Once I got home from school, I had some more time to spend on the painting, using prismacolor pencil colors of yellow, scarlet and orange to try and bring some glow to the gas pumps and the tiled roof. I then added the concrete and asphalt of the sidewalk and street in the foreground, along with some fringe grasses.  The foliage was darkened and extended as well, and finally some deepening of the shadows beneath the roof.

Once tomorrow arrives and I can get some natural light back on this painting, I’ll have a clearer idea of how it is looking.

Thanks for reading.

Feeling the Surge

September 20, 2016

claude-start

Beginning of a Watercolor of an Abandoned Gas Station in Claude, Texas

The pressure disappeared with the first word he put on paper,  He thought–while his hand moved rapidly–what a power there was in words; later, for those who heard them, but first for the one who found them; a healing power, a solution, like the breaking of a barrier.  He thought, perhaps the basic secret the scientists have never discovered, the first fount of life, is that which happens when a thought takes shape in words.

He built like a composer improvising under the spur of a mystic guidance.  He had sudden inspirations.

Ayn Rand, The Fountainhead

What an extraordinary day at my high school! I have volunteered to oversee the Lunch & Learn tutorial service offered by A.V.I.D. students. Today was our first day, and I was ecstatic to find all four of my tutors present and ready to help students who actually showed up the first day to get help in their math classes.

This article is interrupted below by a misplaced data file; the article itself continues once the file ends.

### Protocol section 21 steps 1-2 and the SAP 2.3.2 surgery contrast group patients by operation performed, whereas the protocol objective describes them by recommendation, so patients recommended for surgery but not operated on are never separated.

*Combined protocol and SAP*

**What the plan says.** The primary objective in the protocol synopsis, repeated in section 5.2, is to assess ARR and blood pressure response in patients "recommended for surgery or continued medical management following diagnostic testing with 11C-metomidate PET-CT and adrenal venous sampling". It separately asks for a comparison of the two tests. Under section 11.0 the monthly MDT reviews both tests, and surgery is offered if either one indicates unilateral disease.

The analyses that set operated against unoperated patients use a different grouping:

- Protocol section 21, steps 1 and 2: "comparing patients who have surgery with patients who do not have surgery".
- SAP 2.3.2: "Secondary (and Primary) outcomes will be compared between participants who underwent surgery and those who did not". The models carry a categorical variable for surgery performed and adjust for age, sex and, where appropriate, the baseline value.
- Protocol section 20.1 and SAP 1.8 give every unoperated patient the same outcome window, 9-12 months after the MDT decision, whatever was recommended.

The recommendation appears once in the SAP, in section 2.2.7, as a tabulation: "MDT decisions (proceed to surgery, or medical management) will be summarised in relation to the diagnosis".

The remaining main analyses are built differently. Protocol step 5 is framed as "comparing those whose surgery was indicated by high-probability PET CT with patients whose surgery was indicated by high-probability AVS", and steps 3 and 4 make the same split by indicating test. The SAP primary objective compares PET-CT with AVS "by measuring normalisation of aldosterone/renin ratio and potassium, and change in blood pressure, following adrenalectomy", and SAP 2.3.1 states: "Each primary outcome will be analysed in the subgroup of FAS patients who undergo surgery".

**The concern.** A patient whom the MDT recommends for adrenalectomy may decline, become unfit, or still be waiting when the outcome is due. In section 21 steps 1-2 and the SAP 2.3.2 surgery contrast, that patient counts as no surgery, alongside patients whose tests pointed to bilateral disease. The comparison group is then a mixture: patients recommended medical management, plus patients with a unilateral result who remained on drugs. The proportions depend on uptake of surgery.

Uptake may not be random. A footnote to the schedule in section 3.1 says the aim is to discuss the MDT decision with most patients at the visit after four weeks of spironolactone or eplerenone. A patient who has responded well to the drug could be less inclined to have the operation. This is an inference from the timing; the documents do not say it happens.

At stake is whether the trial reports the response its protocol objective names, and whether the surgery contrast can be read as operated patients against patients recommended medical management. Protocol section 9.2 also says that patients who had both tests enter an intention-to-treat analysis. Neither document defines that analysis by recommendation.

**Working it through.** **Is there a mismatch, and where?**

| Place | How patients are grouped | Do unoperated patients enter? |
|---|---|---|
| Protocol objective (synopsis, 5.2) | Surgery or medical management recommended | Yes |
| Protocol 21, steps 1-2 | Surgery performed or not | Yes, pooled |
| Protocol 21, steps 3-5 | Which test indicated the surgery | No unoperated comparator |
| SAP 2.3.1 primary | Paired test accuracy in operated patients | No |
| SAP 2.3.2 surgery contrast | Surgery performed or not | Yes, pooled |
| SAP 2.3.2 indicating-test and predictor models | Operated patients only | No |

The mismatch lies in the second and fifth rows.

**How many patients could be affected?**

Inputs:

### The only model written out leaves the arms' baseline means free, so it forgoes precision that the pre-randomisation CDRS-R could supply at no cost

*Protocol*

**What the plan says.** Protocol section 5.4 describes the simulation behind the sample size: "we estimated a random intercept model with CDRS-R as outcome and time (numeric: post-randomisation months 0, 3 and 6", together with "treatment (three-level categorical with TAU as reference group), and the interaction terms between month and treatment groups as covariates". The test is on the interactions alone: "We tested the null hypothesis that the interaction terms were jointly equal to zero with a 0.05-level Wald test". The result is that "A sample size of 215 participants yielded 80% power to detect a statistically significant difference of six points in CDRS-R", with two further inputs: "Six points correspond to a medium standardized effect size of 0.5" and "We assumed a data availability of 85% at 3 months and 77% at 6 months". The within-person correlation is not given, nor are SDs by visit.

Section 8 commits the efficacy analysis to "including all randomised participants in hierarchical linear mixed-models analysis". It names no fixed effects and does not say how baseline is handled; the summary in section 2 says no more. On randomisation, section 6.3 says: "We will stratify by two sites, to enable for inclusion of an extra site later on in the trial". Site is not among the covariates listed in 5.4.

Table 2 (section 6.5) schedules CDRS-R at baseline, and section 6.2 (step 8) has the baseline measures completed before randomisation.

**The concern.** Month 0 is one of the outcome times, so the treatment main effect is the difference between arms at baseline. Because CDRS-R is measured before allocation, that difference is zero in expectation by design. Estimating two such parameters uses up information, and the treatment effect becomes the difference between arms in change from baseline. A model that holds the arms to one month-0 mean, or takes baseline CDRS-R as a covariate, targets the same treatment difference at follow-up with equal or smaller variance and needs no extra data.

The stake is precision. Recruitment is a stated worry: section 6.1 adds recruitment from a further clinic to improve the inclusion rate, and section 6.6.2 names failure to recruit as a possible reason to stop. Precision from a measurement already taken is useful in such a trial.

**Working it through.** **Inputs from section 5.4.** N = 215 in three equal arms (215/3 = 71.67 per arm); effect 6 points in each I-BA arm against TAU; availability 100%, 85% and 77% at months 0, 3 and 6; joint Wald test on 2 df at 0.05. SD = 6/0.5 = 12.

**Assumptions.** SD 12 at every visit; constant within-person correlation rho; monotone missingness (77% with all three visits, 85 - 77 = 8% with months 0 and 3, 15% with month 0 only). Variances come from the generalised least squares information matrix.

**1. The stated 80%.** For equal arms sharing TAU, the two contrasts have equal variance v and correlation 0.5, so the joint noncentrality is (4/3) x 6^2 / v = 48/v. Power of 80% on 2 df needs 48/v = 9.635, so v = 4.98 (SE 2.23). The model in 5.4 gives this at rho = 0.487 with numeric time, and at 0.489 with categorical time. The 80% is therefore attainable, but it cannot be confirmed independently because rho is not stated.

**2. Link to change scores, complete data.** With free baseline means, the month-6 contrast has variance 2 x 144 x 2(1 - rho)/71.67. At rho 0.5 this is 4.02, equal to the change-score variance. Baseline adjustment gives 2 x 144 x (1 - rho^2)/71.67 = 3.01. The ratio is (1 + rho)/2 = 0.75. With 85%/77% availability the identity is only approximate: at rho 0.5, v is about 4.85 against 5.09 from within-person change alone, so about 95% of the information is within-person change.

While the students worked on their problems, I was engaged in conversation by one of our senior girls who had encouraged me to read The Poisonwood Bible. I finished that book a couple of weeks ago and still am vibrating from the experience. The student who engaged me has finished the book as well, and her Advanced Placement English class is now discussing it. How enlightening it was, listening to her take on the story and her own extracted ideas from the text.

After the tutoring session, I found that I still had about fifteen minutes of the lunch hour remaining, so I dashed upstairs to see if any of my “lunch bunch” was still assembled. They were, and what was the conversation over as I entered the room? Literature by Joyce, Melville and Hemingway! Wow. If I harbor any regrets from this splendid day, it is that I only got to sit with my colleagues for fifteen minutes to engage in a discussion about reading. How enriching to sit with colleagues over a simple lunch and listen to conversations soaring above the small talk.

When I got home, I felt the surge to begin a new watercolor, so I quickly sketched in a line drawing of an abandoned filling station in Claude, Texas that I have painted before:

route66memories-from-website

As I prepared to lay in the sky, I decided to pull out a limited edition print of mine with a winter sky that pleased me:

cold-desolation

A number of years have gone by since I’ve attempted a wintry sky.  So far, what I’m trying on the new painting is working.

Thanks for reading.

I paint in order to discover.

I journal when I feel alone.

I blog to remind myself that I am not alone.